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Will Every Market Dip Be Bought by ETF Portfolios?

Over the last week, this YouTube video was recommended to me:

The hosts from Ritholtz Wealth Management brought on Bloomberg ETF analyst Eric Balchunas to talk shop.

Eric is a great follow on Twitter if you are interested in all the geeky ETF data and the history of ETFs.

Other than ETFs, the three also went into a discussion about whether direct indexing would threaten the future of ETF.

But there was a part of the discussion that I put down in notes.

You can start listening at 14 minutes.

In recent years, famed investor Michael Burry raise this concern that passive index investing using mutual funds (unit trust) and ETF may be creating a more dangerous environment.

I think this spooked enough investors and at the height of that period, our advisers have enough clients seeking their feedback on his comments.

Eric has seen enough ETF flow data and as a fellow data nerd, when you observe enough data, you get a different kind of appreciation. There are some things that worry people, but you would realize it is less of a problem. Yet there are some things that people think should not be a problem but you grew anxious about it.

So it is always good to see, after crunching so much stuff, how he sees some of this stuff.

Josh Brown wrote in 2014 something that was on his mind about the relationship between certain changes in the financial industry and the stock market.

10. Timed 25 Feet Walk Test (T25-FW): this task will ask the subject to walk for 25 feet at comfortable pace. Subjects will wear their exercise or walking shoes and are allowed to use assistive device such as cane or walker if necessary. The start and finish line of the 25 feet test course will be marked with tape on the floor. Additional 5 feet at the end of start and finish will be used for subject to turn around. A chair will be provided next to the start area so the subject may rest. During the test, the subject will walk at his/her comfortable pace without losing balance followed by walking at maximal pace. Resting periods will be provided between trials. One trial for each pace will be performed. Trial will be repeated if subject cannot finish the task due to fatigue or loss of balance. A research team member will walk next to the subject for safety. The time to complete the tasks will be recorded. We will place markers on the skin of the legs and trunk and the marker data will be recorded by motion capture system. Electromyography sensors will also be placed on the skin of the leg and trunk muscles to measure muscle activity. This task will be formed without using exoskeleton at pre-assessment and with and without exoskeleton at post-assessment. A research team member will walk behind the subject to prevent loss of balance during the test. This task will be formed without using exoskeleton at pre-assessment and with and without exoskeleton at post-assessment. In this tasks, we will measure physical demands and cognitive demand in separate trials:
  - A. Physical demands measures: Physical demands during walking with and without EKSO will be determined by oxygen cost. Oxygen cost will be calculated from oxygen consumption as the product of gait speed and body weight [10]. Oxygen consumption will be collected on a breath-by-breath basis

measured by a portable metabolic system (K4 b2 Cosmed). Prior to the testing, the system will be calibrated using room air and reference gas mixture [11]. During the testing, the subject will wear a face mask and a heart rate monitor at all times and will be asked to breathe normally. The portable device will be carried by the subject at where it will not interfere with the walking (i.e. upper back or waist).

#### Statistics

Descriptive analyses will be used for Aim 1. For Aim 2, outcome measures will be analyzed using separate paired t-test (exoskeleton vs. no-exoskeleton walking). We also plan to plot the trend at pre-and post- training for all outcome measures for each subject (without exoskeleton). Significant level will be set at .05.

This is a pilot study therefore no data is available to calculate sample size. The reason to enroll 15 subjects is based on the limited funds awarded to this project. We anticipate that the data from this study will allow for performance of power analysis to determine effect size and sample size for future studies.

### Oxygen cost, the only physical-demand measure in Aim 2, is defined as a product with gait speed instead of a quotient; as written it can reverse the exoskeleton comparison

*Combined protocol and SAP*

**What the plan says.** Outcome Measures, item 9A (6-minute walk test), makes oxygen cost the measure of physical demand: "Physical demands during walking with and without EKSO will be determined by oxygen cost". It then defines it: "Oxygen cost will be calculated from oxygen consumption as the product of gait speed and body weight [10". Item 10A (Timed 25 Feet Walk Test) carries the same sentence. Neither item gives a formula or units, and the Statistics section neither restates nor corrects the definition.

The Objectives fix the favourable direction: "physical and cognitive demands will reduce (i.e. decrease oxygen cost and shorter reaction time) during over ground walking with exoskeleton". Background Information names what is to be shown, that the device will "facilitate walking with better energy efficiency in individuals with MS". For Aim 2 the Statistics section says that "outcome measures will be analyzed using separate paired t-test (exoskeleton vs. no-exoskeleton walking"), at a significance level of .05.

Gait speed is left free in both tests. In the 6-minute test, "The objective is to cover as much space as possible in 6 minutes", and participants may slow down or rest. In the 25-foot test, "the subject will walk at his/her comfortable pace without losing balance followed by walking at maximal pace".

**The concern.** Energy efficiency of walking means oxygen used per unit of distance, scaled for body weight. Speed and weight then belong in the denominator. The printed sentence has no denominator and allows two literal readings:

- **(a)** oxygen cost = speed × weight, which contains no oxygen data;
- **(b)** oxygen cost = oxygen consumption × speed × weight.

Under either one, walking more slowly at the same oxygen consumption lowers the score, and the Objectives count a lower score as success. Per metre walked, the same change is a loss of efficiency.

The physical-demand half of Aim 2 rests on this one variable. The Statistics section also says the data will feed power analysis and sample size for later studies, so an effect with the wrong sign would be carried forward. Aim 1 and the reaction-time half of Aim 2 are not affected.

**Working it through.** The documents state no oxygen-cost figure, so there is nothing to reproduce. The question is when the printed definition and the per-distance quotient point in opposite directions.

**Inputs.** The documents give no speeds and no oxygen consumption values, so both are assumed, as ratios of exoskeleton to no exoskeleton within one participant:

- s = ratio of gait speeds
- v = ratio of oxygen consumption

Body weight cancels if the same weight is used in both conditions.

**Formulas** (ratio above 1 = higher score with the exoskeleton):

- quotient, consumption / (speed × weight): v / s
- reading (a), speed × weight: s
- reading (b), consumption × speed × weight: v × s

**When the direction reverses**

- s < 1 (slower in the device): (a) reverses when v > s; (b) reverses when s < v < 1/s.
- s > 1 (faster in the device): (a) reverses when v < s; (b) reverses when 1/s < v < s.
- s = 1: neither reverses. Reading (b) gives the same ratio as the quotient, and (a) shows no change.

What will happen when many brokers change to become fiduciary investment advisers? This means that instead of haphazard stock recommendations, there is a systematic purchase of portfolios made up of ETFs, which means there will be a systematic purchase of underlying stocks.

If advisers recommend to the clients to buy the dip, there will always be buying pressure after some sell-off.

So this is a group of advisers, doing this systematic buying on their group of clients, on a very systematic basis. Josh concludes that the bid is not going anywhere, and this together with the FED have changed the game.

The guys want to know what Eric thought about this 7 years later after observing the data.

Eric agrees that the FED is a big influence in that they seem to have eliminated the feeling that there is tail risk in the market.

He polled Twitter recently and 80% agrees that if there is something that is going to happen, the FED will step in. People do not worry about hedging, leverage issues anymore.

Eric thinks the relentless bid is FED driven. Over the past 5-6 years, the money flowing out of equity ACTIVE mutual funds have been almost equal to the money flowing into PASSIVE ETF funds.

The majority of the fund flows seem to be a format change. Numbers-wise it is offsetting but three of them agrees that money from equity mutual funds can flow to bond ETFs through rebalancing, or being used. (Bond ETF inflow is huge).

Eric thinks that the ETF holders don’t sell, but unit trust or mutual fund holders are another story altogether.

He cites the example of General Electric selling off big some time ago but if you observe the flows of the big funds, the ETF funds held their positions. Index funds may in the future be creating a natural bid to buffer sell-offs.